Much to his credit, Maurice didn’t con Leafs fans by sugar-coating things, and nothing that has transpired leading up to the regular-season opener at home Wednesday night against the Ottawa Senators has altered his view.
“The air was slightly sucked out of the room when that came out,” he said of his candid early assessment. “But that’s our hope, and that’s the way this league works now.
“For years I felt you could predict 10 of the top 16 in the NHL with high accuracy. I don’t know that you can do it as easily anymore. Because of that, that puts you in a dogfight. Some teams don’t want to admit to that and I think it hurts their chances or their sense of urgency to fight every night.”
Maurice sends a lineup into the dogfight that has been radically revamped by GM John Ferguson from the one that finished ninth in the Eastern Conference last spring, and it says here that there are enough improvements to lift the Leafs into the top eight and the playoffs.
Gone are goaltender Ed Belfour, forwards Eric Lindros, Tie Domi, Jason Allison and Clarke Wilm and defencemen Aki Berg, Alex Khavanov and Luke Richardson.
The main area Leafs fans are uneasy about is goaltending. New No. 1 Andrew Raycroft will have to quickly show he’s the main man – the 2004 Calder Trophy winner and not the 2005-2006 disappointment that he was with Boston – or the uneasiness will linger.
Replacements for the others who have left will all be upgrades. The most important pickup is defensive centre Mike Peca, who’ll provide a much-needed boost to the penalty kill.
New defencemen Hal Gill and Pavel Kubina join incumbents Bryan McCabe and Tomas Kaberle on the defence. Add any or all of Andy Wozniewski, Ian White and Jay Harrison from the AHL Marlies and the Leafs have a better defence corps than last season.
On a league-wide basis, however, the defence corps is average. As much as fans disliked Berg, he was a minus-five before fleeing home to Finland, while Gill was a minus-4 in Boston. The axed Khavanov was a minus-11, and free-agent pickup Pavel Kubina was a minus-12 with the Lightning. So, don’t expect a brick wall to all of a sudden go up in front of Raycroft.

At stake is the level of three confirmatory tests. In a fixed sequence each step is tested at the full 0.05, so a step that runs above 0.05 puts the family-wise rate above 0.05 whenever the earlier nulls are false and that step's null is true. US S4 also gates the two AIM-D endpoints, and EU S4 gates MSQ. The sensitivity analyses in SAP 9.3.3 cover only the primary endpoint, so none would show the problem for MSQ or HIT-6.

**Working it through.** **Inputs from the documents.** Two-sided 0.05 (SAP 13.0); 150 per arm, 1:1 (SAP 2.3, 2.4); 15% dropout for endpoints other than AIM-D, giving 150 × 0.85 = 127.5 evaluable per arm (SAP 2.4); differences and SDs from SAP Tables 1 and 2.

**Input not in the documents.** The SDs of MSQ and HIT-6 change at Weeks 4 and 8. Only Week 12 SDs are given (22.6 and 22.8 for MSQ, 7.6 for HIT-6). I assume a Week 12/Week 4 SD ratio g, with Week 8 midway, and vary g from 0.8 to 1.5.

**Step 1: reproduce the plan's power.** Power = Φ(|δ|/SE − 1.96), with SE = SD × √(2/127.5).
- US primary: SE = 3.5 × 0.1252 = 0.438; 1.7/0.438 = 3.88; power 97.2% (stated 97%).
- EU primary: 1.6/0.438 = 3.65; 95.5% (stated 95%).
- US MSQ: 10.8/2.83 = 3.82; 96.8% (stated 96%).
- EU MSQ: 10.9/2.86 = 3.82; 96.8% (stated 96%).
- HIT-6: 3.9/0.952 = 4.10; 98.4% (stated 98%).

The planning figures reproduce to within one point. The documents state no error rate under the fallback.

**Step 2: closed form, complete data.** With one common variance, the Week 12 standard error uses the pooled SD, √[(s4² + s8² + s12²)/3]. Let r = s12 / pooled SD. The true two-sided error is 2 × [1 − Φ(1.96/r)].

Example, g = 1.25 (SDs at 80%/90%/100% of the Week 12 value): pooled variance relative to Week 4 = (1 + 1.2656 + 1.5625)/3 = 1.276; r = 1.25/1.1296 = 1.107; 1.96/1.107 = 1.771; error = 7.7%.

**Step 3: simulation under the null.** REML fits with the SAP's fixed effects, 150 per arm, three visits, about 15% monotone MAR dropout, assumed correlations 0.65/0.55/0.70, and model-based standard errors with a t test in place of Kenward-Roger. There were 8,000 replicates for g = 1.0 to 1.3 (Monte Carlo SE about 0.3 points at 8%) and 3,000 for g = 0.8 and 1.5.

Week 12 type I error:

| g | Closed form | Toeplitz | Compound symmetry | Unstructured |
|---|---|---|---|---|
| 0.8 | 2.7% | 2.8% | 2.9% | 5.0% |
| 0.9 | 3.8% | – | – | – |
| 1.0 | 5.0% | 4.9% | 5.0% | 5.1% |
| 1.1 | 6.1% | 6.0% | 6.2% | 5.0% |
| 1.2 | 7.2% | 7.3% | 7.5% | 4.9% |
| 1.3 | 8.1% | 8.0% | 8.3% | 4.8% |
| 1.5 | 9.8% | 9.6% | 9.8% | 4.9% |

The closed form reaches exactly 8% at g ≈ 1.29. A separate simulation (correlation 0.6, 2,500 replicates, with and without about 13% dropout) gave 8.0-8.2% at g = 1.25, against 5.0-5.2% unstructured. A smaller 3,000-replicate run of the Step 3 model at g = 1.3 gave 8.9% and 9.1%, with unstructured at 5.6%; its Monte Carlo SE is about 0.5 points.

Up front, Maurice will give captain Mats Sundin more ice time than did Pat Quinn, and that’ll be a plus at both ends of the ice. Sundin had 31 goals and 47 assists last season. A 90-point season isn’t out of the question.
Sundin, Darcy Tucker, Alexei Ponikarovsky, Matt Stajan, Chad Kilger and second-year NHLers Kyle Wellwood and Alex Steen will be the most prominent forwards. Wade Belak remains as an extra forward.
The Leafs can’t afford any regression by Ponikarovsky, who scored 21 goals last season, and Stajan, Wellwood and Steen need to step up. Management considers them a big part of the club’s future. They totalled 44 goals last season. That number has to climb towards 60.
John Pohl, Bates Battaglia and Alexander Suglobov should be promoted from the Marlies.
Only eight teams in the league allowed more than the 270 goals scored on the Leafs last season so fewer turnovers and better backchecking are musts.
Veteran forwards Jeff O’Neill, with his team-worst -19 plus-minus, and Nik Antropov are expendable. It would be a mistake to retain either over Pohl or Suglobov, the slick Russian who would come in handy in shootouts.
Antropov broke into the league in 1999 and has never scored more than 16 goals in a season. He potted only 12 last year, when he was again afflicted with injuries. Leafs fans have waited long enough for the six-foot-six Kazakh to have an impact.
Maurice hit the nail on the head: the Leafs will struggle to make the playoffs.
Oddsmakers have them at 40-1 – right there with the Columbus Blue Jackets and the Minnesota Wild. Geesh, the Atlanta Thrashers and Florida Panthers are 30-1.
The Carolina Hurricanes proved last spring that pre-season odds mean nothing.
“I like our chances as well as any team’s chances,” says Sundin. “Get into the playoffs and anything can happen.”
With Maurice instigating a fresh approach, the Leafs should get the chance to prove it.